Written by: Catalyst Communications on behalf of Lesley Rochat
From entangling herself naked in fishing nets to free-diving with sharks, South African marine conservationist Lesley Rochat has set out to prove that sharks are not the evil man-eating predators we perceive them to be, but an extremely threatened and important part of the marine eco-system.
Known as the “Shark Warrior”, Lesley Rochat has travelled all over the world, free diving with sharks to film and photograph the experience for her shark awareness campaign; Rethink the Shark.
Frustrated by public and government inertia about shark conservation, Lesley Rochat has now stripped naked for a poster to raise awareness for anti shark-net awareness. Though this passionate campaigner has gone to all kinds of extreme lengths to raise awareness, it was the first time she went totally naked, tying herself up in gill netting, to make a point as visually powerful as possible.
“I have proudly joined women who have through the ages gone naked to protest against numerous issues of concern. For example, women have gone naked against bull fighting, against war, against the fur trade, and now against the senseless slaughter of our sharks and other marine life in the KwaZulu Natal shark nets in South Africa.”
Sharks are being killed at an alarming rate (over 70 million sharks a year) and most are caught by long line vessels that trail up to 140km lines with over 2 500 hooks attached. The demand for sharks parts, in particular their fins (the most expensive fish product in the world) is increasing to satisfy the palette of the elite in a broth called shark fin soup. How their fins are obtained is one of the most cruel, barbaric and wasteful practices whereby sharks are finned alive and then thrown overboard to die a slow and cruel death. Even in South African waters, shark finning is happening daily, people are just not aware of it.
Lesley visited Florida recently as part of her research in areas of high shark attack frequency. Although Florida is known as the ‘shark bite capital’ of the world, no shark nets are placed to protect bathers. South Africa, however, still has shark nets lining sections of its coast, which indiscriminately kill many sharks and other innocent marine animals every year.
“These nets are wiping out our tiger shark population, which people come from all over the world to dive with. They are of high value in the shark diving eco-tourism industry. Florida, despite its high shark attack statistics is a very positive example for South Africa to follow,” said Lesley.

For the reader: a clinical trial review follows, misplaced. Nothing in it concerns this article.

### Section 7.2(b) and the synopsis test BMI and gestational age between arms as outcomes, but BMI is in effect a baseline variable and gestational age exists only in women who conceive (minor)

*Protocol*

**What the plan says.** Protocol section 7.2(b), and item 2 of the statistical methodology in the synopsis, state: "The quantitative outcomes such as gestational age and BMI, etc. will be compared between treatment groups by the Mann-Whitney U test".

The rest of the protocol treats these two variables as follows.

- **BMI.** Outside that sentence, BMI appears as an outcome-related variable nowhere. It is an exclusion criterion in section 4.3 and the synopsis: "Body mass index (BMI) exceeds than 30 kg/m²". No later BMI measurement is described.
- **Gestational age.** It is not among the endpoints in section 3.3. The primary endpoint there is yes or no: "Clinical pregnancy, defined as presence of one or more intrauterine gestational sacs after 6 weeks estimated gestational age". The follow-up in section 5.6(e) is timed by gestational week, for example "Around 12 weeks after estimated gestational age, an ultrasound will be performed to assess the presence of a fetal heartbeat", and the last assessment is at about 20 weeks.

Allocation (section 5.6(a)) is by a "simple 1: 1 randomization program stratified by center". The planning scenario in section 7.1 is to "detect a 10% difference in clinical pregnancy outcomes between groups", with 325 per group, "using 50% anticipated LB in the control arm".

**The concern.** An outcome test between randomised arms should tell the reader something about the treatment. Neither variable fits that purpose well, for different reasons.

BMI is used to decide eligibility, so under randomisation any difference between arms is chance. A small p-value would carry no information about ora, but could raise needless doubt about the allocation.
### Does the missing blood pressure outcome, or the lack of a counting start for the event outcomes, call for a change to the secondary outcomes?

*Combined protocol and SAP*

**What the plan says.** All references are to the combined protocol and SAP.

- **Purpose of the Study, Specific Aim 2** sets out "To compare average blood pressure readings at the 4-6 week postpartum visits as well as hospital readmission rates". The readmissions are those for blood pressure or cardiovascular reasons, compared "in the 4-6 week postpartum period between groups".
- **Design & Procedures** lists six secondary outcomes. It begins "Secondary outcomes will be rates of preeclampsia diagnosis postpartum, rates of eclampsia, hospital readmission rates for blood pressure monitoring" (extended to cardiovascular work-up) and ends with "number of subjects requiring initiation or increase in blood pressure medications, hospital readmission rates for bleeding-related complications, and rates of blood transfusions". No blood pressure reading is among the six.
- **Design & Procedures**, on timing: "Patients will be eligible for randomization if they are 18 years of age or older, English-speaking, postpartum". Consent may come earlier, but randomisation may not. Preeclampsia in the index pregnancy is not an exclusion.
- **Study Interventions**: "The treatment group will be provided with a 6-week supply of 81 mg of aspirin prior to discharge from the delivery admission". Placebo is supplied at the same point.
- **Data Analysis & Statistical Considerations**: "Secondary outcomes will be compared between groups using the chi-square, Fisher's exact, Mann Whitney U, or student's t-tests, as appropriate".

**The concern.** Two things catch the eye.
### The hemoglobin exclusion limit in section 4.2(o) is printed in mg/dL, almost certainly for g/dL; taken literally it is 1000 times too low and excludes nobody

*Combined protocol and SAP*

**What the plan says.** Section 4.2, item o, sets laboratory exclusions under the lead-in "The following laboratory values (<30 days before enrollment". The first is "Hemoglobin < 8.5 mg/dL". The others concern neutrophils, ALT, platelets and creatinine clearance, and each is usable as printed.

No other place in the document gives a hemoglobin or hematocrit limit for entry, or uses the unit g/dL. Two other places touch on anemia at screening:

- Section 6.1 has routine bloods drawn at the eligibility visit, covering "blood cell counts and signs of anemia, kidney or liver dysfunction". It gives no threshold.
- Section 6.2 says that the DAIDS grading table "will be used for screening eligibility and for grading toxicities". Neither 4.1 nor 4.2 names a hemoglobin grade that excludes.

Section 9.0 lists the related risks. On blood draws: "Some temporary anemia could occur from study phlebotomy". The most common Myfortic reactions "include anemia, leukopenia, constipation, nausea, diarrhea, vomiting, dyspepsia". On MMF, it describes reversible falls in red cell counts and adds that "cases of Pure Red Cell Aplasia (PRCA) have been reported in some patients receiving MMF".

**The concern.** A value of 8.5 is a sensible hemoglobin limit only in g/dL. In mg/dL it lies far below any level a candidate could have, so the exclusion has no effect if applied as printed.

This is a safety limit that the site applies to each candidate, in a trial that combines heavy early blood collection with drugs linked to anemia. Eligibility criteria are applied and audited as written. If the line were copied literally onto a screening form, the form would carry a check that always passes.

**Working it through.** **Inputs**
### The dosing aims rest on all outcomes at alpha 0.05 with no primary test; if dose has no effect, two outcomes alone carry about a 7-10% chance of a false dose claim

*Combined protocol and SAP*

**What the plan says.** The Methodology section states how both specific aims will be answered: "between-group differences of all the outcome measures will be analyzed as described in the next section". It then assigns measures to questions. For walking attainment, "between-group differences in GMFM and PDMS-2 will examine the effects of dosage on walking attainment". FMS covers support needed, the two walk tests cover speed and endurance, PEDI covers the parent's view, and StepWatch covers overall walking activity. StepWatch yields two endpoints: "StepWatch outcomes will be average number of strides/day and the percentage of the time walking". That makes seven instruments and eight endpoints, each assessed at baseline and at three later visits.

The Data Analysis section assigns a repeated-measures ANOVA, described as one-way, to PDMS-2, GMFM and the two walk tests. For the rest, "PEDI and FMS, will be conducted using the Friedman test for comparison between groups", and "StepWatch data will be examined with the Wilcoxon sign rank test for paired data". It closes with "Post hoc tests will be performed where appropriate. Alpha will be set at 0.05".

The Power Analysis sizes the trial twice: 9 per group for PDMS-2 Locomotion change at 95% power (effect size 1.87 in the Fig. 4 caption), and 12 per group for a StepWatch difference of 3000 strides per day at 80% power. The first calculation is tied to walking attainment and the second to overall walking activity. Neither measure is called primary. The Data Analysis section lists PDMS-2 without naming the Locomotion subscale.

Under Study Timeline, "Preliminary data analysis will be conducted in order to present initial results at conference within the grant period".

From Florida Lesley set sail on the Dolphin Dream vessel for Tiger Beach, a dive site in the Bahamas. As part of her campaign Lesley free dived with large tiger sharks at Tiger Beach. “It’s important for me to walk my talk and show people that sharks are not monster man-eaters with insatiable appetites for humans, but rather beautiful animals we ought to respect and protect,” she said.
The Rethink the Shark campaign highlights that on average less than 10 people are killed by sharks every year while more people are killed each year by faulty toasters or by falling off chairs.
Tiger sharks are considered the second most dangerous shark in the world and free diving with them was a new experience for Lesley: “Because of all the bad publicity tiger sharks have received over the years, I felt vulnerable but the second I dove down and swam beside a beautiful tiger shark, my fear dissolved, replaced with the simple joy of being free with the animals I love so much – they really are very badly misunderstood. They need all the help they can get,” said Lesley.
“It’s time to ‘Rethink the Shark’, and to rethink who the real predator is,” explains Lesley.
“Though there might be nothing more terrifying than the cry of ‘Shark’ when swimming in the ocean, if sharks could speak, they would all be shouting ‘People!’ Populations are plummeting around the world and already 110 species of sharks on the international Red List are threatened with extinction. For all their perceived menace, sharks are extremely fragile and in deep trouble.”
Sharks play a vital role in maintaining the delicate balance of the marine ecosystems and oceans denuded of them will have severe repercussion on the millions of people that depend upon the oceans for food. Scientific reports project the collapse of all fisheries by the year 2050, and as fish stocks decline shark catches are on the increase. Sharks are good indicators of the health of the oceans, but despite their importance in the marine food-chain, they remain a low conservation priority.
“Their future survival depends largely upon those in power supporting the conservation efforts of organizations and scientists and to changing fishing practices, limiting catches, banning finning, severely prosecuting perpetrators, protecting endangered species, creating more marine protected areas and shark sanctuary areas, and enforcing all of the above,” concludes Lesley.